Confined goats spend a substantial part of the day feeding. A poorly designed feeding place increases the risk of feeding in nonphysiological body postures, and even injury. Scientifically validated information on suitable dimensions of feeding places for loose-housed goats is almost absent from the literature. The aim of the present study was, therefore, to determine feeding place dimensions that would allow goats to feed in a species-appropriate, relaxed body posture. A total of 27 goats with a height at the withers of 62 to 80 cm were included in the study. Goats were tested individually in an experimental feeding stall that allowed the height difference between the feed table, the standing area of the forelegs, and a feeding area step (difference in height between forelegs and hind legs) to be varied. The goats accessed the feed table via a palisade feeding barrier. The feed table was equipped with recesses at varying distances to the feeding barrier (5-55 cm in 5-cm steps) at angles of 30°, 60°, 90°, 120°, or 150° (feeding angle), which were filled with the goats' preferred food. In 18 trials, balanced for order across animals, each animal underwent all possible combinations of feeding area step (3 levels: 0, 10, and 20 cm) and of difference in height between feed table and standing area of forelegs (6 levels: 0, 5, 10, 15, 20, and 25 cm). The minimum and maximum reach at which the animals could reach feed on the table with a relaxed body posture was determined for each combination. Statistical analysis was performed using mixed-effects models. The animals were able to feed with a relaxed posture when the feed table was at least 10 cm higher than the standing height of the goats' forelegs. Larger goats achieved smaller minimum reaches and minimum reach increased if the goats' head and neck were angled. Maximum reach increased with increasing height at withers and height of the feed table. The presence of a feeding area step had no influence on minimum and

  17. Feeding, feedback and sustenance of primary health care.

    PubMed

    Rohde, J E; Northrup, R S

    1988-01-01

    The neglect of nutrition in primary health care is widespread despite the severity of malnutrition in the world today. Some of the reasons for this situation include a lack of definition, i.e. nutrition is considered a continuous daily need, not a health intervention; it is often a difficult task to solicit participation from the mothers; nutrition is often not an acutely felt need, thus there is no demand; nutrition requires continuous action on a daily basis, but produces no visible results; and finally actions aimed at malnutrition or even its prevention often do not seem to work. Nutrition interventions often do not work because the interventions come too late, often when permanent stunting of the child's growth has already occurred. Since inadequate nutrition can not be seen in the early stages, growth monitoring can be used as a feedback mechanism to stimulate appropriate feeding responses. For a mother to become involved in growth monitoring 4 elements are necessary: 1) she must be aware of the problem or situation, 2) she must be motivated to respond, 3) she must have the knowledge and skills of how to feed, what to feed, and when to feed, and 4) She must have the means to act, i.e. food must be available to give the child. Many growth monitoring programs have failed because the mother was not involved, and never perceives the problem, therefore she never acts. If growth monitoring is integrated into the primary health care system, it also becomes a regular time for health education in other topics. Disease and death are more often found in children who are malnourished, thus primary health care interventions are likely to be more effective in the presence of effective nutrition interventions.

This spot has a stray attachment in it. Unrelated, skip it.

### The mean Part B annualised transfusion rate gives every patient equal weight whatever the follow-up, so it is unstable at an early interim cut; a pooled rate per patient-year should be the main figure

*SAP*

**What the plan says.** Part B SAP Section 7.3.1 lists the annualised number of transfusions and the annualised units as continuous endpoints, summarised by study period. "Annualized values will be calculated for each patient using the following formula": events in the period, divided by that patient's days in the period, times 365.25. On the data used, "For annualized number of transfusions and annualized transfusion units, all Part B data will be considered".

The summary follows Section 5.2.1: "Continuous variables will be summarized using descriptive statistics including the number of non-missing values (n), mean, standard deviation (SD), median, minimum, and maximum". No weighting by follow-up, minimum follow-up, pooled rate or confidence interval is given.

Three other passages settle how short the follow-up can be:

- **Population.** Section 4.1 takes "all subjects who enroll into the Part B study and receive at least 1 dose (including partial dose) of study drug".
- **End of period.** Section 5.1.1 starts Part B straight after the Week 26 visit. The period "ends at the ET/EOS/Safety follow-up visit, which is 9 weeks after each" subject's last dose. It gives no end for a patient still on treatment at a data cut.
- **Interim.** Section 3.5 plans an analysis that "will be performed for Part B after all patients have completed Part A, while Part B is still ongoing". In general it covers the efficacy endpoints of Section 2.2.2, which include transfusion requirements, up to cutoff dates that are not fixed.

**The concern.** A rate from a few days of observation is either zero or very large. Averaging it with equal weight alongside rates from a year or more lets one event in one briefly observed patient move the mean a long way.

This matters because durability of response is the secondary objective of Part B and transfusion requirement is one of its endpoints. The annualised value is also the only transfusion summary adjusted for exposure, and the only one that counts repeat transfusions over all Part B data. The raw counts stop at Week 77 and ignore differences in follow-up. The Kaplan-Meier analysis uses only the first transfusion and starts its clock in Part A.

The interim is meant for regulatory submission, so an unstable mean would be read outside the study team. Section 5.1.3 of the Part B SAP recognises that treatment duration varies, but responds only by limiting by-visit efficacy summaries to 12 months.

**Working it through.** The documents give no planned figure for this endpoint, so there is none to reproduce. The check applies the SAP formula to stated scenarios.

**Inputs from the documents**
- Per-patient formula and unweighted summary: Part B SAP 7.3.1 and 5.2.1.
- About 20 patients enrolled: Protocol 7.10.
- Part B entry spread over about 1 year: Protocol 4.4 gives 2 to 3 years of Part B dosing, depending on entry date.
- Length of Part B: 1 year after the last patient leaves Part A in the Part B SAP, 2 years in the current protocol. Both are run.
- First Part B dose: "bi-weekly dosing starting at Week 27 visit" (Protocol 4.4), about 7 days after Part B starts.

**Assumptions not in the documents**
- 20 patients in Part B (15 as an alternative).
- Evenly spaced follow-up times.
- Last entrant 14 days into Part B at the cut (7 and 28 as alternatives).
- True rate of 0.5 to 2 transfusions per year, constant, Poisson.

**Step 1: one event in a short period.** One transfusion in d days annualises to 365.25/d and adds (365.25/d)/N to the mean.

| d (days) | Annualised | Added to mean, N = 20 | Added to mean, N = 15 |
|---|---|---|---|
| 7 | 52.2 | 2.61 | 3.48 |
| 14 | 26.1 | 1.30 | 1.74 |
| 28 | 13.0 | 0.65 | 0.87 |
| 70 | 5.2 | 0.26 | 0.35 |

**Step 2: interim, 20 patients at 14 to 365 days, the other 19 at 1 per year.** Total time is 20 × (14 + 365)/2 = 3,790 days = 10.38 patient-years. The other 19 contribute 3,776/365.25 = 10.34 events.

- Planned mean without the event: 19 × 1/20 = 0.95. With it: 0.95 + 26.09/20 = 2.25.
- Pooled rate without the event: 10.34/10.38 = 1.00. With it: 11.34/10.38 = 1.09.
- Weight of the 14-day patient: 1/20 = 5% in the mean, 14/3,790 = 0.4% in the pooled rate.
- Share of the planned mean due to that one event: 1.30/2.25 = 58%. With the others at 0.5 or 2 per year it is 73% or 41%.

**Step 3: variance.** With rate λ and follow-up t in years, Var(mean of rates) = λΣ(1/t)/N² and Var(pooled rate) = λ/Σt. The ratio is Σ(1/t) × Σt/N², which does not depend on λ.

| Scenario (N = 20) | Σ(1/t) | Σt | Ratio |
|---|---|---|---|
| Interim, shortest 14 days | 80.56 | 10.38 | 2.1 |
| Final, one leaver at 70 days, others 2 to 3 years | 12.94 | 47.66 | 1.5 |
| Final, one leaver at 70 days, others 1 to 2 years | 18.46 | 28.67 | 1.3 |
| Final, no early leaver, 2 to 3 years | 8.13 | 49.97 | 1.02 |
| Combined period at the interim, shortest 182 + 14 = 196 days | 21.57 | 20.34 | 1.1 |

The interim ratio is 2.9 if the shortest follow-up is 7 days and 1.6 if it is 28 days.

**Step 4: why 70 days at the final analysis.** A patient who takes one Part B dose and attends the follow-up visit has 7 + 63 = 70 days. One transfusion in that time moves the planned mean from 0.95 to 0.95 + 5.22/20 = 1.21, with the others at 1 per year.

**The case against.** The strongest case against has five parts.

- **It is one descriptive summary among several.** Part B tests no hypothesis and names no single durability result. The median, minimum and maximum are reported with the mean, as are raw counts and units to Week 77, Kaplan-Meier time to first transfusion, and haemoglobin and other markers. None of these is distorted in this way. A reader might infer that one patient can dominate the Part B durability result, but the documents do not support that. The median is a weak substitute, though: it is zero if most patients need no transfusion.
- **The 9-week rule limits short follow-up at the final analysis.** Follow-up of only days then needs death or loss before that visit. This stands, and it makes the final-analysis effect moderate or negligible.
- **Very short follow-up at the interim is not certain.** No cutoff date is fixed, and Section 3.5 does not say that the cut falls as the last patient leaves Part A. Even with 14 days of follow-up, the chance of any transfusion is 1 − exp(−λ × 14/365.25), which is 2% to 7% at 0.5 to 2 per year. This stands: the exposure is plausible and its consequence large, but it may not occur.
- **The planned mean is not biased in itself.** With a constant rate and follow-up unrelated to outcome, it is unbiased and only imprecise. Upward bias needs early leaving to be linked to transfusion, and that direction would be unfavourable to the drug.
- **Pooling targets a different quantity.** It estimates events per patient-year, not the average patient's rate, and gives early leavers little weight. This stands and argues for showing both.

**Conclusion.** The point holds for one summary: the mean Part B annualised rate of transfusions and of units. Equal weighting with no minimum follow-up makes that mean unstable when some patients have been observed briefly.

18. Toucan hand feeding and nestling growth.

    PubMed

    St Leger, Judy; Vince, Martin; Jennings, Jerry; McKerney, Erin; Nilson, Erika

    2012-05-01

    A retrospective analysis of hand-feeding records and growth data from 3 facilities was performed to determine the growth pattern for 8 toucan species raised in captivity. General philosophies of breeding and rearing were similar but approaches to hand-feeding varied. General hand-feeding and chick management records from hatch to fledging were reviewed for 2 of the 3 facilities. Effective hand-feeding formulas were commercially available and minimally modified. Growth curves were developed. Curves approximated typical expected patterns of nestling growth with no loss of weight at fledging. This study provides a basis for hand-feeding protocols and growth curves to assess development.